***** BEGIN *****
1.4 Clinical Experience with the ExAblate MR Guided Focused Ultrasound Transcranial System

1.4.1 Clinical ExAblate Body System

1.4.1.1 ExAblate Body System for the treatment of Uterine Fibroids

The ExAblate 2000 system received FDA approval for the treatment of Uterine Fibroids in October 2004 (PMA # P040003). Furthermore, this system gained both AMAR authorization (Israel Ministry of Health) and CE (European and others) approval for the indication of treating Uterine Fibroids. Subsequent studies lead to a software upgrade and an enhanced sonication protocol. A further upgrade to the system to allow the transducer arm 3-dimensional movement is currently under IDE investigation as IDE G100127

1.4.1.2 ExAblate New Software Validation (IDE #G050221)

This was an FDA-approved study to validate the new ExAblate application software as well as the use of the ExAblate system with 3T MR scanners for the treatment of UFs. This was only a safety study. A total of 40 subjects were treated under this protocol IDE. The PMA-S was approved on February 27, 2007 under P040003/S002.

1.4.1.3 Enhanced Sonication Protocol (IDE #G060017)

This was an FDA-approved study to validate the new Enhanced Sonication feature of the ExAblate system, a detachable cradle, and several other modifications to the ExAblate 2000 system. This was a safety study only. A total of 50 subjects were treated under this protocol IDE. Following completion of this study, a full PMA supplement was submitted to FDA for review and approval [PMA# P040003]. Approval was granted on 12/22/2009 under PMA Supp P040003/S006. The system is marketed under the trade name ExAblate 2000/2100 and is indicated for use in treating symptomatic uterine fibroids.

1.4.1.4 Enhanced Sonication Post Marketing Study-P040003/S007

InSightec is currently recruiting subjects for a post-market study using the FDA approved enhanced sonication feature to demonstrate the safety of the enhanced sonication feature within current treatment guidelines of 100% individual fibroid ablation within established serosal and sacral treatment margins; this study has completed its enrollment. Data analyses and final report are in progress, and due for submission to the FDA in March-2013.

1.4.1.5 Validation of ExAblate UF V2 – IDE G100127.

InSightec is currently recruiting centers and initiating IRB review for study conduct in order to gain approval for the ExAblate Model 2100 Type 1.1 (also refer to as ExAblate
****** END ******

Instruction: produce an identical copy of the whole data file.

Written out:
1.4 Clinical Experience with the ExAblate MR Guided Focused Ultrasound Transcranial System

1.4.1 Clinical ExAblate Body System

1.4.1.1 ExAblate Body System for the treatment of Uterine Fibroids

The ExAblate 2000 system received FDA approval for the treatment of Uterine Fibroids in October 2004 (PMA # P040003). Furthermore, this system gained both AMAR authorization (Israel Ministry of Health) and CE (European and others) approval for the indication of treating Uterine Fibroids. Subsequent studies lead to a software upgrade and an enhanced sonication protocol. A further upgrade to the system to allow the transducer arm 3-dimensional movement is currently under IDE investigation as IDE G100127

1.4.1.2 ExAblate New Software Validation (IDE #G050221)

This was an FDA-approved study to validate the new ExAblate application software as well as the use of the ExAblate system with 3T MR scanners for the treatment of UFs. This was only a safety study. A total of 40 subjects were treated under this protocol IDE. The PMA-S was approved on February 27, 2007 under P040003/S002.

1.4.1.3 Enhanced Sonication Protocol (IDE #G060017)

This was an FDA-approved study to validate the new Enhanced Sonication feature of the ExAblate system, a detachable cradle, and several other modifications to the ExAblate 2000 system. This was a safety study only. A total of 50 subjects were treated under this protocol IDE. Following completion of this study, a full PMA supplement was submitted to FDA for review and approval [PMA# P040003]. Approval was granted on 12/22/2009 under PMA Supp P040003/S006. The system is marketed under the trade name ExAblate 2000/2100 and is indicated for use in treating symptomatic uterine fibroids.

1.4.1.4 Enhanced Sonication Post Marketing Study-P040003/S007

InSightec is currently recruiting subjects for a post-market study using the FDA approved enhanced sonication feature to demonstrate the safety of the enhanced sonication feature within current treatment guidelines of 100% individual fibroid ablation within established serosal and sacral treatment margins; this study has completed its enrollment. Data analyses and final report are in progress, and due for submission to the FDA in March-2013.

1.4.1.5 Validation of ExAblate UF V2 – IDE G100127.

InSightec is currently recruiting centers and initiating IRB review for study conduct in order to gain approval for the ExAblate Model 2100 Type 1.1 (also refer to as ExAblate